Fully bleached reef off Isla Iguana in Panama | Photo: Juan Maté

17/04/2024 | According to scientists from the U.S. National Oceanic and Atmospheric Administration (NOAA) and the International Coral Reef Initiative (ICRI), the world's coral reefs are currently experiencing another global coral bleaching event. Events like this used to be infrequent, but this is now the second of this magnitude in the last 10 years and the fourth since 1982. Dr Sonia Bejarano from the Leibniz Centre for Tropical Marine Research (ZMT) is part of the Global Coral Reef Monitoring Network which reports how this global ecological crisis is unfolding.

Corals are marine animals made up of small polyps that form colonies and live attached to the seabed within beautiful mineral skeletons built by themselves. Corals owe their varied colours and much of the energy they need to live to thousands of microscopic algae that live inside their polyps. When seawater becomes warmer than normal for prolonged periods of time, it becomes impossible for the coral to host these algae. As a last attempt to survive the stressful heat, corals expel their algae at great cost. Although corals may survive this loss for some time, they are left vulnerable to starvation. As corals lose their algae, they also lose their colour and their white coral skeletons become visible through their translucent polyps. Although bleached reefs may appear bright and beautiful, they are in grave danger of dying and eventually eroding away.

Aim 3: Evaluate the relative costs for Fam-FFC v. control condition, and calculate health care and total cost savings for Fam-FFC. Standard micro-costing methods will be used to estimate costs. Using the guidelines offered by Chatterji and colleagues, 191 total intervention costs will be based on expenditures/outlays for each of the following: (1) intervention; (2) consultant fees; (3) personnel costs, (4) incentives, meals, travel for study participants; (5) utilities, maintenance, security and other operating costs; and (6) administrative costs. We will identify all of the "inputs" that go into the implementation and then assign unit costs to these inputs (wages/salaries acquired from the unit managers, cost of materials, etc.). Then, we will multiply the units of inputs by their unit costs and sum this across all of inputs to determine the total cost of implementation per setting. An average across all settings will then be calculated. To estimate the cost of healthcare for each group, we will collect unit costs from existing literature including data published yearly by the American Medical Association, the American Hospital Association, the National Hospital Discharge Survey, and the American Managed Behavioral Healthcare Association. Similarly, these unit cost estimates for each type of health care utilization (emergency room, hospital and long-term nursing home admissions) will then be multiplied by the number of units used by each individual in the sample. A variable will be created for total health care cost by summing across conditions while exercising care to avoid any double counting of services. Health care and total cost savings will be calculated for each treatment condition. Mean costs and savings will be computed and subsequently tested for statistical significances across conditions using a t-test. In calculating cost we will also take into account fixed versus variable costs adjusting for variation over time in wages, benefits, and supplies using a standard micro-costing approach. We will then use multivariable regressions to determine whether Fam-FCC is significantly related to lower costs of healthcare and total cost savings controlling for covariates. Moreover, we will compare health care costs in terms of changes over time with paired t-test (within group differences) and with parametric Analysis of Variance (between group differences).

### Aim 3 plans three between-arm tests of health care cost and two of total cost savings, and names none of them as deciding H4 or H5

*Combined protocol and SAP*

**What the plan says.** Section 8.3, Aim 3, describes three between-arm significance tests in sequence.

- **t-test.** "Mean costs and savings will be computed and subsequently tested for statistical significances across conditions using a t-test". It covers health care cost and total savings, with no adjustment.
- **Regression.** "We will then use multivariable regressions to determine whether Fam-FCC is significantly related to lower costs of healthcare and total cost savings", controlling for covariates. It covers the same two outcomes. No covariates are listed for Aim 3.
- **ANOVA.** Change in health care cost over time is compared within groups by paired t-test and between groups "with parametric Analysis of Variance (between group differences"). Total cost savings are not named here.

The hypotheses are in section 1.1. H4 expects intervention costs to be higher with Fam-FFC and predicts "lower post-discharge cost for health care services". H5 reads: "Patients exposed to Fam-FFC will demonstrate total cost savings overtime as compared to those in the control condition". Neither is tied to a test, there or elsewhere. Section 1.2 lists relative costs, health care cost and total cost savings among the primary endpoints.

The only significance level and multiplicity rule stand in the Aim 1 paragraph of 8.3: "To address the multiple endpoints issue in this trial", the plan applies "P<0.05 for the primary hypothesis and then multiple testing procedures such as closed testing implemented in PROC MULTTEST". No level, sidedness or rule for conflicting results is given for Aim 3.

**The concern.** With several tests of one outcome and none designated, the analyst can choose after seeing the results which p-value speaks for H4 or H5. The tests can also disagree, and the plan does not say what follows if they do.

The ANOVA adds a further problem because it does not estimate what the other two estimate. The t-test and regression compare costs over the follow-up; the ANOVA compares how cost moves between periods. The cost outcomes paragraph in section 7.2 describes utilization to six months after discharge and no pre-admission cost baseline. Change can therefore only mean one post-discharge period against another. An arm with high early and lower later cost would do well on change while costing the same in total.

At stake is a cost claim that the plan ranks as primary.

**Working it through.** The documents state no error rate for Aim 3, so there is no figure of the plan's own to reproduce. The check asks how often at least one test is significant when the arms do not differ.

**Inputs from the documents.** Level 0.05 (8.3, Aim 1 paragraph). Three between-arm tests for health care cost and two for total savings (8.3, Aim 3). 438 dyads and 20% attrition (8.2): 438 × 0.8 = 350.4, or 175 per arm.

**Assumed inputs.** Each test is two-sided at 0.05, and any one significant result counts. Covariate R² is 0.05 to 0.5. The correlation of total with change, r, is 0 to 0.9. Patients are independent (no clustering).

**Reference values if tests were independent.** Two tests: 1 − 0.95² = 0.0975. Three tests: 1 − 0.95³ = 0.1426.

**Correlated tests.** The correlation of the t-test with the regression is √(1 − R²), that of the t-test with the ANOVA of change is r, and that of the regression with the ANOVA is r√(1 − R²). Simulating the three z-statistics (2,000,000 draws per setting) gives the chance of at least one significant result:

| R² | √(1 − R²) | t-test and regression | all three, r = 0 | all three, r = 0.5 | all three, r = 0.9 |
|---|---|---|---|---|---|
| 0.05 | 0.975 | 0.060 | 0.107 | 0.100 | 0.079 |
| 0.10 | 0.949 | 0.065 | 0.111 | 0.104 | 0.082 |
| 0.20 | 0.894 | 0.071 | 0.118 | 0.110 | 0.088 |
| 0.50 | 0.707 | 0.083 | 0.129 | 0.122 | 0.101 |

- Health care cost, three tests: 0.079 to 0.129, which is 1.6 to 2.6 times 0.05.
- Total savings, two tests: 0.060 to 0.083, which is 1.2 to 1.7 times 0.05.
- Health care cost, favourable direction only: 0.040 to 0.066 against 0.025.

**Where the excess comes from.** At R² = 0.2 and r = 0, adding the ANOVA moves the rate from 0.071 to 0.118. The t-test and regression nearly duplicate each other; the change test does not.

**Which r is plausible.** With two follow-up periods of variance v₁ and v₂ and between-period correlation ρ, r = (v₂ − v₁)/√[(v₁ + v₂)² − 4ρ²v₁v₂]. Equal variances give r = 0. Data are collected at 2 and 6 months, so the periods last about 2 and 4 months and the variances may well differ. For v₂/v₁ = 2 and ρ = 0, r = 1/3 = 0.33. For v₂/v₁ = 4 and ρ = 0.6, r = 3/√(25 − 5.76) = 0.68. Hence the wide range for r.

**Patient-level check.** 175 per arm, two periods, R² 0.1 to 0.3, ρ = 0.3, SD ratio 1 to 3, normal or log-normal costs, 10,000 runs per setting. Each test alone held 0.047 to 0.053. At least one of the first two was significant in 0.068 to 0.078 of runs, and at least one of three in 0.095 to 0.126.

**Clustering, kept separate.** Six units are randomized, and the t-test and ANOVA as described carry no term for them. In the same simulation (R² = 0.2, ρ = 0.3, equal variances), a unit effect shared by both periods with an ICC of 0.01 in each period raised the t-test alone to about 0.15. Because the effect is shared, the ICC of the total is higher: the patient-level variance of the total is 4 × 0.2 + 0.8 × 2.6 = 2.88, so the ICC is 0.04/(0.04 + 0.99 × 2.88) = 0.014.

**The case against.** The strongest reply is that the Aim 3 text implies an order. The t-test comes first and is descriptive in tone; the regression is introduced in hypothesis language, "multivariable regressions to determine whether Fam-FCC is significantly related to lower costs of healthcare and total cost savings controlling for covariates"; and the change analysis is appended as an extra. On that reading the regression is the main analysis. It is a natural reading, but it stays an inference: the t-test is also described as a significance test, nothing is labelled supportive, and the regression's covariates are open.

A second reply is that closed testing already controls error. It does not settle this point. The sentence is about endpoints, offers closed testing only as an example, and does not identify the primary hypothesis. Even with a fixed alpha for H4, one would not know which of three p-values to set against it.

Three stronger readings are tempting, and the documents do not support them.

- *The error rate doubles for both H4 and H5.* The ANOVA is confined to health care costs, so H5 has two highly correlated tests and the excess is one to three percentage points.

The bleaching we observe today is a consequence of the prolonged persistence of abnormally high sea temperatures further intensified by the El Niño Phenomenon. As established by NOAA's Coral Reef Watch (CRW), bleaching has been - and continues to be - extensive in the Atlantic, Pacific and Indian Oceans. "From February 2023 through April 2024, significant coral bleaching has been documented in both the northern and southern hemispheres of each of the major ocean basins," said Dr Derek Manzello, NOAA's CRW coordinator.